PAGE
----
RECRUITING: Hornsby Ahead Of Rehab Schedule

Jamar Hornsby wakes up every day with the goal of getting his injured knee back to normal. The five star-rated (by wide receiver/safety out of Jacksonville Sandalwood is determined to make his surgically repaired knee stronger than ever and he is doing everything he can to ensure that he'll be ready to play football when he enrolls at the University of Florida in July. He's power walking now and ahead of his rehab schedule.

(Jamar Hornsby profile)

Hornsby, a U.S. Army All-American, is one of those athletes quite capable of achieving stardom on either side of the ball. He is a spectacular wide receiver with good hands and a hard hitting, physical safety on defense. He committed to the University of Florida back in November. He injured his knee in the last football game of his high school career. He had surgery on the knee in December.

It was early in the recruiting process that Hornsby fell in love with the Gators coaching staff. His mom, Linda, also played a very big part in his decision to attend The University of Florida.

"I decided to attend Florida because it was close to home, and I have a great relationship with the coaches," he said. "My mom liked Head Coach Urban Meyer a lot and that gave me a boost."

Urban Meyer has stressed the importance of graduating with a degree from The University of Florida, and behaving professionally both on and off the football field to recruits. The parents of these recruits like what they are hearing and seeing. Florida's football team had 35 players posting above a 3.0 grade point average this past fall.

"He is hands on with you as a coach, and expects the best out of you," said Hornsby. "He does not want any nonsense in his program and as a player you have to love how much he cares for you."

Hornsby early commitment to Florida has not stopped other schools from calling or trying to get him to change his decision. The recruiting process is a dirty game and some schools wage all out war to try and get kids who commit early to change their decision.

"Florida State and USC are the two schools trying to get me to change my commitment to Florida, but that will not happen," he said. "They call send letters and text messages me all the time."

Hornsby took a visit to The University of Michigan a school that was listed as number two on his list of schools that he would like to attend. He was intrigued by the fact that they had offered him the prestigious number one jersey, a jersey normally given to players in their junior year. Hornsby was also looking at Michigan because the player he idolizes most in the NFL went there.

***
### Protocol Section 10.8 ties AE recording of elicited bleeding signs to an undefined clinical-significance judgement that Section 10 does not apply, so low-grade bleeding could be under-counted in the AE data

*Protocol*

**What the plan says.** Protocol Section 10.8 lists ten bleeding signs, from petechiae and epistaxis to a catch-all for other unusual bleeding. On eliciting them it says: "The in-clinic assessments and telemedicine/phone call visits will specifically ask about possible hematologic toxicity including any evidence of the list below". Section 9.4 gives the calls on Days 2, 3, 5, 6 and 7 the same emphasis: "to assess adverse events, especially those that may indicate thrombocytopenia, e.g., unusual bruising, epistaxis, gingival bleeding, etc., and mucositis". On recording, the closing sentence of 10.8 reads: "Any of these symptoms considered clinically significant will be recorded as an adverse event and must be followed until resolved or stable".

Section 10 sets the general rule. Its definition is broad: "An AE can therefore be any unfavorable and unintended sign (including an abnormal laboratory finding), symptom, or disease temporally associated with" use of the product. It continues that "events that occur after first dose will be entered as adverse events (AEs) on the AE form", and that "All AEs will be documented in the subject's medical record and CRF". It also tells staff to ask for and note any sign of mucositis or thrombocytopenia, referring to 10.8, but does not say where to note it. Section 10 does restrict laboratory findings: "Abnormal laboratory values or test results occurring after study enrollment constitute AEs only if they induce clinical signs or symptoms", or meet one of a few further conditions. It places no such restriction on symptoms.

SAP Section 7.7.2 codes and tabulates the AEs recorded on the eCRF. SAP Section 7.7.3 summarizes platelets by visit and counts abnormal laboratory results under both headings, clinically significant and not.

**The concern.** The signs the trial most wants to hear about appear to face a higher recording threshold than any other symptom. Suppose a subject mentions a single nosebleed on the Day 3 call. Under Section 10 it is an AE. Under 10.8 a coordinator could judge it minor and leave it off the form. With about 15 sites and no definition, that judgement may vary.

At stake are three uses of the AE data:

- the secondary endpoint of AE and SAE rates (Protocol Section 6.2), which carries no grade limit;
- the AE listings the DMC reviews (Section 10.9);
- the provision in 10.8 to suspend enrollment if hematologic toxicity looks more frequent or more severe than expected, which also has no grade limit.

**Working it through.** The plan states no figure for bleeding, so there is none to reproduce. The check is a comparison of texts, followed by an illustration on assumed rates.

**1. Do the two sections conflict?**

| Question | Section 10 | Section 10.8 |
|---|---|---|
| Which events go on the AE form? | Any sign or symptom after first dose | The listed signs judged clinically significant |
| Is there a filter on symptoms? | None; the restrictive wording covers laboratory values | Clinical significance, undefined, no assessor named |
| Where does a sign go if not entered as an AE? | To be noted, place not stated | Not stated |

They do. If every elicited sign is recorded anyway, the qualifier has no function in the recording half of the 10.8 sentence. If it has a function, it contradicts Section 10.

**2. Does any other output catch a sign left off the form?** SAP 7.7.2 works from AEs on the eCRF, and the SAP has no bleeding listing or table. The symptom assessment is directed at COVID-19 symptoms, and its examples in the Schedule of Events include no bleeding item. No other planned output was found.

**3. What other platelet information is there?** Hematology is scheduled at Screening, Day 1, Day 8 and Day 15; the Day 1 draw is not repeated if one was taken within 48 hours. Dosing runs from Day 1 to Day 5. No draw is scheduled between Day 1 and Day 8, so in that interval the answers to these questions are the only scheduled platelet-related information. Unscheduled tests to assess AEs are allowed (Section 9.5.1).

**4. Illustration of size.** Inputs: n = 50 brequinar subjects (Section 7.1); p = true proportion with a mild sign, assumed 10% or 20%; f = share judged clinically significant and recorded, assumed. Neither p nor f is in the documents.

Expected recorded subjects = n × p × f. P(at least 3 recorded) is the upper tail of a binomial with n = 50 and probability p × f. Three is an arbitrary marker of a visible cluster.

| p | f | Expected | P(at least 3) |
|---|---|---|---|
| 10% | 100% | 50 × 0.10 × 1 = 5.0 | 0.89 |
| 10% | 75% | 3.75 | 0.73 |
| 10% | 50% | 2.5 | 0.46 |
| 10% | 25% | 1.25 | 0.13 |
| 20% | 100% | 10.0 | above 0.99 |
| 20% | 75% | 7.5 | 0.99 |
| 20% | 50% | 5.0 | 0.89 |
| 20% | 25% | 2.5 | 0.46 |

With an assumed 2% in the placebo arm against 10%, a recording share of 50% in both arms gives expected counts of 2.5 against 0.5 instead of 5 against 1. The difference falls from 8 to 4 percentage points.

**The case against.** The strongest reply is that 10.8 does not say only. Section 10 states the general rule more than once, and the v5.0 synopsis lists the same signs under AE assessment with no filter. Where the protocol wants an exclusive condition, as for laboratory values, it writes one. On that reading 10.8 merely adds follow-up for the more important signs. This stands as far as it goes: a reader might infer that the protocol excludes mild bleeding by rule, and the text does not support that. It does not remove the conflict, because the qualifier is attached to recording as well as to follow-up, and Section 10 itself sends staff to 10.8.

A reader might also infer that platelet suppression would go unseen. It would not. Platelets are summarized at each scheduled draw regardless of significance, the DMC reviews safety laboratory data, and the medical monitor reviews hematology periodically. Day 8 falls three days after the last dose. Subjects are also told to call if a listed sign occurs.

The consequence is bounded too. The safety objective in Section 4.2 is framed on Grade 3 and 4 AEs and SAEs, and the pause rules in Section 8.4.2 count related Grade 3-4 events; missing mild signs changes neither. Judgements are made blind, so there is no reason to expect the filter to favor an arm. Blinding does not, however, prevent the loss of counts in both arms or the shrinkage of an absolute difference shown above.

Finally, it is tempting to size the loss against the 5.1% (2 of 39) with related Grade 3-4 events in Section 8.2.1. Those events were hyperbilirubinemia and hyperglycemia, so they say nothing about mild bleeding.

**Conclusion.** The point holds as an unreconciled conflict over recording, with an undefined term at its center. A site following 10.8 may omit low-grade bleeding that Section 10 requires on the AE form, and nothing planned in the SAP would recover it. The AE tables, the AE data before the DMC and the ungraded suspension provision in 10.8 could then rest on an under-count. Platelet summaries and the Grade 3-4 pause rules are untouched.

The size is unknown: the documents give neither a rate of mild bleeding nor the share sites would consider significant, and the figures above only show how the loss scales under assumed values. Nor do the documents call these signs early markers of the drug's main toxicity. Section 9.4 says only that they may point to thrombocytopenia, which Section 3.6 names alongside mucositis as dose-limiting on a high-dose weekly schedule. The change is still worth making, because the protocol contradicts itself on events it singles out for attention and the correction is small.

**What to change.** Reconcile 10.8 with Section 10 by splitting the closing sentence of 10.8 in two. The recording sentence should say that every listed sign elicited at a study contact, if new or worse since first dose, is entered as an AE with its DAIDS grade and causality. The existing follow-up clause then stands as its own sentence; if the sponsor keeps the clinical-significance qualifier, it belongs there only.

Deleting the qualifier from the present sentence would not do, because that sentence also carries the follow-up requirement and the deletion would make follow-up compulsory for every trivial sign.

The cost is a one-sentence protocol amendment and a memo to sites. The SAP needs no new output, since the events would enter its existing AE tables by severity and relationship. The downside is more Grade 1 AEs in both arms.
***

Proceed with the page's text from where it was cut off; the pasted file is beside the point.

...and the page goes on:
"My favorite player is Charles Woodson," Hornsby said. "I like the way he plays."

Woodson won the 1997 Heisman Trophy as a wide receiver/cornerback for Michigan's national championship team. Hornsby admits he has aspirations to follow in Woodson's footsteps as a Heisman Trophy winner who makes his name on both sides of the ball.

Up until his freshman year in high school, Hornsby was better known as a basketball player. He averaged 15 points and 10 rebounds per game but the light went on and football suddenly held more fascination.

"If I did not play football I would have been a power forward in basketball," he said.

Science is his favorite subject in school and it's also the one he finds easiest. He says Dr. Kalina is his favorite teacher because of the way he carries himself and his advice to "keep your nose clean, go to school, and play football."

Hornsby has an SAT score that will allow him to qualify for his scholarship to the University of Florida. In the classroom, he's had to really buckle down to build up a GPA that he neglected for the first three years of high school. He's got everything in order now and that will allow him to start school at the University of Florida in July when the freshmen report.

His advice to high school football players hoping to sign a scholarship is pretty basic: "I would tell them to keep your grades up so you don't have to worry about it your senior year."

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